Back from Israel. This week I will send you on holidays with a lot of interesting papers for the the time off. Hopefully you will find time to read some of these papers and won’t get overwhelmed by the amount of studies this week. Here we go:
Christmas parties, grant deadlines, paper revising and preparation for the upcoming Young Researchers in Epileptology Meeting in Sde Boker, Israel next week. As always, the first weeks in December are intense but the right time to think about your research and plan the next year. Continue reading
Variations on Copy Numbers. In the third issue of our series on the papers of the week I will focus on the detection and annotation of the most common form of structural variation encountered in genomes. Deletions, duplications and inversions are frequent events, which are surprisingly hard to deal with using sequencing-based tools. Hence, this is an area of active development.
What has become of that simple 21,000-gene genome of ours? Today even the definition of gene is no longer clear. What biotypes belong to lncRNAs and what’s the job of unitary pseudogenes? For geneticists dog-paddling in complex diseases another surprise came last year with the announcement that roughly 80% of the genome has some sort of function. Confused? Grab this issue of Genome Research and read the review by Mudge and colleagues, who discuss many examples of the transcriptional complexity within the human genome. Continue reading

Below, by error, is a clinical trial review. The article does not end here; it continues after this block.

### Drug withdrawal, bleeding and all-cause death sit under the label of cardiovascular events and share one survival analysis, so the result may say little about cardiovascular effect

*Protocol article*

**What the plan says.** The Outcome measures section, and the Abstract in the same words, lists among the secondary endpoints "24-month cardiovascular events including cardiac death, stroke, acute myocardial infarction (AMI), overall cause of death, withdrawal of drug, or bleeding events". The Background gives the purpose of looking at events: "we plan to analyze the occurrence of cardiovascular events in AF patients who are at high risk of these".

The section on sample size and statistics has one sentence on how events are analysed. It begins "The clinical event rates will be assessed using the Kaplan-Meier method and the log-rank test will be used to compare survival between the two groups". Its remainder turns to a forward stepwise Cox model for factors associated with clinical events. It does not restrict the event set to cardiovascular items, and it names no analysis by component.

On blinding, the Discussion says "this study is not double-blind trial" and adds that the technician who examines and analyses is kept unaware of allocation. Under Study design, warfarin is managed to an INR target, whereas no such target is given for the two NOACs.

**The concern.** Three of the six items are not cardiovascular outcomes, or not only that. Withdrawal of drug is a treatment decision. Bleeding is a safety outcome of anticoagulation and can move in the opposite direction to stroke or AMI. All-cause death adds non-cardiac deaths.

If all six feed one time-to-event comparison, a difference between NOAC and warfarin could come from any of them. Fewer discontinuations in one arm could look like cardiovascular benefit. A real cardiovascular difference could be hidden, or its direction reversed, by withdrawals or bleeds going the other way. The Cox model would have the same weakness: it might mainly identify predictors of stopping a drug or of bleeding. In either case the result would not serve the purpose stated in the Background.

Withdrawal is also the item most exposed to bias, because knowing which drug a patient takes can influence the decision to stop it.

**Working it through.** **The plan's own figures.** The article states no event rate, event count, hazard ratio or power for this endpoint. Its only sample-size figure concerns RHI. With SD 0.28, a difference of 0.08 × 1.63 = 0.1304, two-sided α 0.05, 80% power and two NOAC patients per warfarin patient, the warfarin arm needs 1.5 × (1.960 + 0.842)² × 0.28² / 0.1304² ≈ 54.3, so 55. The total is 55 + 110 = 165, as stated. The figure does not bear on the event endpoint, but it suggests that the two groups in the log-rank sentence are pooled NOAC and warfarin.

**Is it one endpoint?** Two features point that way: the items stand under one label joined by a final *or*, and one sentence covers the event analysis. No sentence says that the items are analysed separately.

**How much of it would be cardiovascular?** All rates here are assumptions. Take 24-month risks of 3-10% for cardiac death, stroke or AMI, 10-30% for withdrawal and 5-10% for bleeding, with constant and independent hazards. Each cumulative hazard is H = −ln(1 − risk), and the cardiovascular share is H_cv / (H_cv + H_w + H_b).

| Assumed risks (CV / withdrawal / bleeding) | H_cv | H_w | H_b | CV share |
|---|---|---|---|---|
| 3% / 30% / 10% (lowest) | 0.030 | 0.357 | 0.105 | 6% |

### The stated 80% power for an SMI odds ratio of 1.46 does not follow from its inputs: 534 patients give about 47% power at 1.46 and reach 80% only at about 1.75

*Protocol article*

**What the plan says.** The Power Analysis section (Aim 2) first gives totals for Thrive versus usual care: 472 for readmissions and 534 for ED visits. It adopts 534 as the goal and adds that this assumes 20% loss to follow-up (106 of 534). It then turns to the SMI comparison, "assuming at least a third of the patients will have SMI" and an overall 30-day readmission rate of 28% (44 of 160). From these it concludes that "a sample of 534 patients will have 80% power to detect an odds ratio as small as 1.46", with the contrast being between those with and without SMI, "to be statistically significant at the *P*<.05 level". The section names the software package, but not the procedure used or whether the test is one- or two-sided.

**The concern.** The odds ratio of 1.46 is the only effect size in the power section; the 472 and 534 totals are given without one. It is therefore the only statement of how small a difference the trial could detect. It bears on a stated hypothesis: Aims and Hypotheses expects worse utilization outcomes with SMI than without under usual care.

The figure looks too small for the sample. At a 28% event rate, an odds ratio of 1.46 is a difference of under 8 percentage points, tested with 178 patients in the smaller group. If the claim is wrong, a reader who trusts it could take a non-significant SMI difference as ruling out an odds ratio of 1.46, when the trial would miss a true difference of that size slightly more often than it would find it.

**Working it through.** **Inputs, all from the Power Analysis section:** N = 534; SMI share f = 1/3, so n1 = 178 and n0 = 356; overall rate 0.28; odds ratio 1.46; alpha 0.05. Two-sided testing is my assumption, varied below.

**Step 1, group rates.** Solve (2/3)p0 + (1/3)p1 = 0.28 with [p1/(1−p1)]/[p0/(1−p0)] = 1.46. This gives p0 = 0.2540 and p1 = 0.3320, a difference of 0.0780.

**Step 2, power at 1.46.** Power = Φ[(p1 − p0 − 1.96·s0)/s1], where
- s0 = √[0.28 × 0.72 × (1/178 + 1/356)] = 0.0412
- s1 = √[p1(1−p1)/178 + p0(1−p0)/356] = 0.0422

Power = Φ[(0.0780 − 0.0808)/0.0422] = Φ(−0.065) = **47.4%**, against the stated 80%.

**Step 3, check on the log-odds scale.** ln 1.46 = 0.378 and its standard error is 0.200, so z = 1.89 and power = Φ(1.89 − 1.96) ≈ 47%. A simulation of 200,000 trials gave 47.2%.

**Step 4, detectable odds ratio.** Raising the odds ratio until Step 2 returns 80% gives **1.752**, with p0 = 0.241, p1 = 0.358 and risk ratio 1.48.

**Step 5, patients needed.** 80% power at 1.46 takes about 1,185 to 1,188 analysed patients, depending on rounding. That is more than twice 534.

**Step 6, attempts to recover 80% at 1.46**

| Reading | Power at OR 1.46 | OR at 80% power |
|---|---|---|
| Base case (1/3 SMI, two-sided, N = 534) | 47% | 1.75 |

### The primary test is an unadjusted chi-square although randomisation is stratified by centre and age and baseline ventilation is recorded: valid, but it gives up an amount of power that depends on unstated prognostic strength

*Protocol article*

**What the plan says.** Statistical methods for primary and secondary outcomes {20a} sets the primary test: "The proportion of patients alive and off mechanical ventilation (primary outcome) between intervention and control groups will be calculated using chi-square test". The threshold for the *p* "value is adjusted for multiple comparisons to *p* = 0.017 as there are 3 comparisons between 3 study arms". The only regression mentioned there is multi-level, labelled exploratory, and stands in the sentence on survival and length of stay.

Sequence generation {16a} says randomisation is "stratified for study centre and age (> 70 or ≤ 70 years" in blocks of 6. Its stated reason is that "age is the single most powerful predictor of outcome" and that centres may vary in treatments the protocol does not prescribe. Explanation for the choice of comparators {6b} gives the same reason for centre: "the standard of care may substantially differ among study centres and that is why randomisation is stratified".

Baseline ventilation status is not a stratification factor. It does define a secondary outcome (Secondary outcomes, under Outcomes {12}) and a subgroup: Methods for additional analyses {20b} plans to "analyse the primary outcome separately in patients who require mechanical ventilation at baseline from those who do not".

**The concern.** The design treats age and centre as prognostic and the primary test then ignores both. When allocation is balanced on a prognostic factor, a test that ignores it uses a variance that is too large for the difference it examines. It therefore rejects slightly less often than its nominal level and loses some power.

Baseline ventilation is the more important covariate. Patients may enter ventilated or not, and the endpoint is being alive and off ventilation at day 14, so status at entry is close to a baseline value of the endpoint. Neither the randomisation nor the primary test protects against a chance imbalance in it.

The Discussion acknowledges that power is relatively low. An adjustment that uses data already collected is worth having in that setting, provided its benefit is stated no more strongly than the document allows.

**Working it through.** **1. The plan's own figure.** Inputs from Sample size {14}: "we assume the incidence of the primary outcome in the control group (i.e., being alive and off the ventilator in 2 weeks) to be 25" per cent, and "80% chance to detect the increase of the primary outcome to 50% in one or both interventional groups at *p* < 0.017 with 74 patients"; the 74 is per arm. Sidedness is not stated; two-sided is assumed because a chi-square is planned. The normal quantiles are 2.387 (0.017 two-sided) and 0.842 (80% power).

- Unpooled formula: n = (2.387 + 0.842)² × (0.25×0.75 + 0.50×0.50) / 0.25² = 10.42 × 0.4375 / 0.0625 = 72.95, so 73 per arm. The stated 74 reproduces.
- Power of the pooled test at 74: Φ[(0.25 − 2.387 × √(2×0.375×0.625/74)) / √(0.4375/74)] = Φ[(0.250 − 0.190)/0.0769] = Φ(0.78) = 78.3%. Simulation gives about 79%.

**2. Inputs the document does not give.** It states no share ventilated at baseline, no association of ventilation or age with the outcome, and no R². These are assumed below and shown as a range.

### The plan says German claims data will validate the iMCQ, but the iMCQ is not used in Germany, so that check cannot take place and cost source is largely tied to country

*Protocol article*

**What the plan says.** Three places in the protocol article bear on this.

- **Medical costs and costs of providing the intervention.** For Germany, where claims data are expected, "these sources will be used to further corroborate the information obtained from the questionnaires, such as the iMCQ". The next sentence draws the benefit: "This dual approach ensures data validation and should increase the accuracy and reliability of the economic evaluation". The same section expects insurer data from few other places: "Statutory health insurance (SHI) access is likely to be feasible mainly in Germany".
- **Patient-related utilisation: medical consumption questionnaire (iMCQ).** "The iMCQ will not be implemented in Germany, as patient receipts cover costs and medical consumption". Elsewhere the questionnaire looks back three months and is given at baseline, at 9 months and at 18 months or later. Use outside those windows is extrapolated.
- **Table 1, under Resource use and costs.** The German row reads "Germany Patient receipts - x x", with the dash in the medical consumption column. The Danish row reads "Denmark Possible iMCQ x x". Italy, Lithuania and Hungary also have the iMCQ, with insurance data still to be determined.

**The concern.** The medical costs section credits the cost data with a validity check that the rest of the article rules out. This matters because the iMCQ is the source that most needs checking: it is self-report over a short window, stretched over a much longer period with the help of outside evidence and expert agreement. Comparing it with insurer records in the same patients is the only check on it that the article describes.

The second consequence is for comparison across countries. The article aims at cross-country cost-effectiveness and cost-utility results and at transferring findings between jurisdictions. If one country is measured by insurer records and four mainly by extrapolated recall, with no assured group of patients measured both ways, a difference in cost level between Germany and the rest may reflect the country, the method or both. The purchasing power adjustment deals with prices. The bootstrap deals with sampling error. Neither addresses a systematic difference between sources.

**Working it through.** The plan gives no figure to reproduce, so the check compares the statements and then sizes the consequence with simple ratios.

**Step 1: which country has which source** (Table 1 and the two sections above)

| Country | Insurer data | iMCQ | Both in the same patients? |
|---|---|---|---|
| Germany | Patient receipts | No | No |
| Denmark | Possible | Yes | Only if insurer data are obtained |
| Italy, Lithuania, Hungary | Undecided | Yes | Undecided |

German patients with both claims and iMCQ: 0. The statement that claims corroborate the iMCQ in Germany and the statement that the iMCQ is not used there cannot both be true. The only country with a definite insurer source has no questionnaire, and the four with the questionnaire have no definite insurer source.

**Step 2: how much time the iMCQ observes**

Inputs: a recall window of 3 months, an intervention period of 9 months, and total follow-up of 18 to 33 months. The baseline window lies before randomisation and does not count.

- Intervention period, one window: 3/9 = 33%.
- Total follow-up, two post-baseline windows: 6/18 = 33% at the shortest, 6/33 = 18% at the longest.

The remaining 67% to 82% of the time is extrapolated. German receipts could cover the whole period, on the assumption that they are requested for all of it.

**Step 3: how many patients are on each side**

Thursday again already? Well, after the positive feedback from colleagues and friends I must continue. I like ambitious goals and hope that the epilepsy genetics community finds this new series on papers of the week helpful. Let’s start with a Science paper by McConnell and collaborators on somatic copy number variations in neurons, a paper that was also mentioned in a recent post. I wanted to know more about the single cell sequencing methodology. Continue reading
My name is Dennis Lal, I am working on the genetics of rolandic epilepsy and idiopathic generalized epilepsies within the EuroEPINOMICS consortium. Like many scientists, I read a lot of publications, or well, at least the abstract. Roland and Ingo asked me repeatedly to write a post but I was afraid of losing too much time. But as a young and naive scientist you have to give things a try.That’s why I started commenting on my favorite papers of the week, collected here. This “experiment” is currently at 35 minutes (after several rounds of editing) and I aim to finish this blog post below 60 minutes.